April 11, 2014


Joe Wheeler, Abraham Lincoln Civil War Stories: Heartwarming Stories About Our Most Beloved President (New York: Howard Books, 2013), 384 pages, $22.99 list price on www.amazon.com, reviewed by Kimberly Luste Maran, assistant editor, Adventist Review.

I’ll admit that I have a soft spot for the United States’ sixteenth president. The events surrounding Abraham Lincoln’s assassination are fascinating. And the Gettysburg Address is arguably the best speech ever given by a politician. But the stories I’ve gravitated toward since grade school are the ones about Lincoln’s kindness and generosity. Thus, I opened Abraham Lincoln Civil War Stories with curiosity and keen interest. I was soon captivated by the intimate glimpses into Lincoln’s persona. Through the various authors’ stories, Lincoln becomes real, not just some historical (and albeit legendary) figure.30 1 3

The stories chosen by author and editor Joe Wheeler depict this “servant president” in startling clarity—many of the stories are authored by Lincoln’s contemporaries who knew the president personally. For this book Wheeler, author of the 2008 biography Abraham Lincoln: Man of Faith and Courage and creator of the Christmas in My Heart series, has tracked down an incredible amount of literature on Lincoln. Divided into four sections, the book flows chronologically through “The Frontier Years” (before presidency and pre-Civil War); “Civil War—The Early Years,” “Civil War—The Later Years,” and “To Live on in Hearts Is Not to Die” (recollections from some who knew Lincoln, and some who admired him). I found the order of the stories toward the end of the book slightly irregular as the chronology became a bit loose, but I don’t disagree with how the material was ordered, as the picture of Lincoln—front start to finish—develops just as it should.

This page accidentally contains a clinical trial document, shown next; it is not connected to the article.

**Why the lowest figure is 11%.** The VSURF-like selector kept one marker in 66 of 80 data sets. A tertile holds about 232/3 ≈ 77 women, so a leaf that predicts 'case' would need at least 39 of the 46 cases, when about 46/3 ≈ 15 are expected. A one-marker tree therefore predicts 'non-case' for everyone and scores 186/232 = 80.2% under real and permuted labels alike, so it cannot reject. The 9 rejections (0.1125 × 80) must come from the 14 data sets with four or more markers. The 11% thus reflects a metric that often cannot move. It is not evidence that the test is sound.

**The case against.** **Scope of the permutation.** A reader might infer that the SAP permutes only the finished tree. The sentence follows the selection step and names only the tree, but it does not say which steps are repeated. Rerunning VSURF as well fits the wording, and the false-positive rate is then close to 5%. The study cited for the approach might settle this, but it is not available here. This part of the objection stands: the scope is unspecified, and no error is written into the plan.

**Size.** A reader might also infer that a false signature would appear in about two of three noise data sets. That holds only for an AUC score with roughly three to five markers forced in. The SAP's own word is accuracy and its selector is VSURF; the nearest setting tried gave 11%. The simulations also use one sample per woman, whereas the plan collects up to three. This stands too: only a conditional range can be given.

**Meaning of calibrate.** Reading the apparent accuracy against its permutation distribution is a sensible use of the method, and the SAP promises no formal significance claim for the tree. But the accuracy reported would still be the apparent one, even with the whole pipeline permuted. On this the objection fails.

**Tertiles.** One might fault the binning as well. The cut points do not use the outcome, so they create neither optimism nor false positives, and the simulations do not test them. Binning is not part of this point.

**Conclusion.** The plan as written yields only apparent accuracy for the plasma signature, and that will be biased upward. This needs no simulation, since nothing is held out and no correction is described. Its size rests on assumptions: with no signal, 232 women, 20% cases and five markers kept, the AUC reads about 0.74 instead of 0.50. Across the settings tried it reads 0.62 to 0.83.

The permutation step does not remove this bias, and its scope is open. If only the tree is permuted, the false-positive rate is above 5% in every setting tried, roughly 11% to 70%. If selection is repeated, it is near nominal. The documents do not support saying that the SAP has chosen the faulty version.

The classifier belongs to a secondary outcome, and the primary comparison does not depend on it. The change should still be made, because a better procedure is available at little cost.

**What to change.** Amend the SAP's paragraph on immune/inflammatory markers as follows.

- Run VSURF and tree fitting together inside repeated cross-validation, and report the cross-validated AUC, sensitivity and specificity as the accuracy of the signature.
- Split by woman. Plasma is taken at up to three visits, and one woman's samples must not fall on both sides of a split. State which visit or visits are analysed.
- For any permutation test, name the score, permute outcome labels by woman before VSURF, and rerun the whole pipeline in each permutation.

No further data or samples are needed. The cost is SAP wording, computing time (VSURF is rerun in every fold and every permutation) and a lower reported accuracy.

While each story comprises parts of the whole, several stand out: “The Strength Conquered,” by T. Morris Longstreth; “Mr. Lincoln, I Love You!” by M . L. O’Harra; and, in the epilogue, “Personal Memories of Abraham Lincoln,” by Robert Brewster Stanton. In Longstreth’s piece we see how Lincoln influenced those he knew early on—especially a young man whose life takes the proper turn, and the mother who gets the kindest of compliments from a humble Abe. The Stanton story is unique in that it spans Lincoln’s life, written by someone who knew Lincoln as a boy and later as a man and president.

The raw emotion and regard that wells out of O’Harra’s piece about a personal encounter with Lincoln in the rain had me swallowing hard. And the stories that mention the Lincolns’ sons Willie and Tad are no less tear-jerking and (oddly) inspiring.

Several poems and pieces of art are included in this tome. Of special note is the cover art of Lincoln in study during the Civil War. Painted by Adventist artist Nathan Greene, it is considered an accurate portrayal of Lincoln at wartime.

In addition to the art and poetry, the prose varies in length and style—this makes for an engaging read. I was especially pleased to see Walt Whitman’s poem “O Captain! My Captain!” included; and I equally appreciated Wheeler’s brief essay “The Living Myth,” in which he writes: “Lincoln is unique in that he has never gone out of vogue. . . . People of all ages are searching for some sort of ethical and spiritual bedrock on which to construct a life worth living. I submit that they can find it in these Lincoln stories. What I can’t help but notice in these stories is that we learn far more from what Lincoln was than what he said.”

Although the 150-year anniversary of the Civil War was in 2013, Abraham Lincoln Civil War Stories is a literary opus of timeless proportions.

Put it on your must-read list!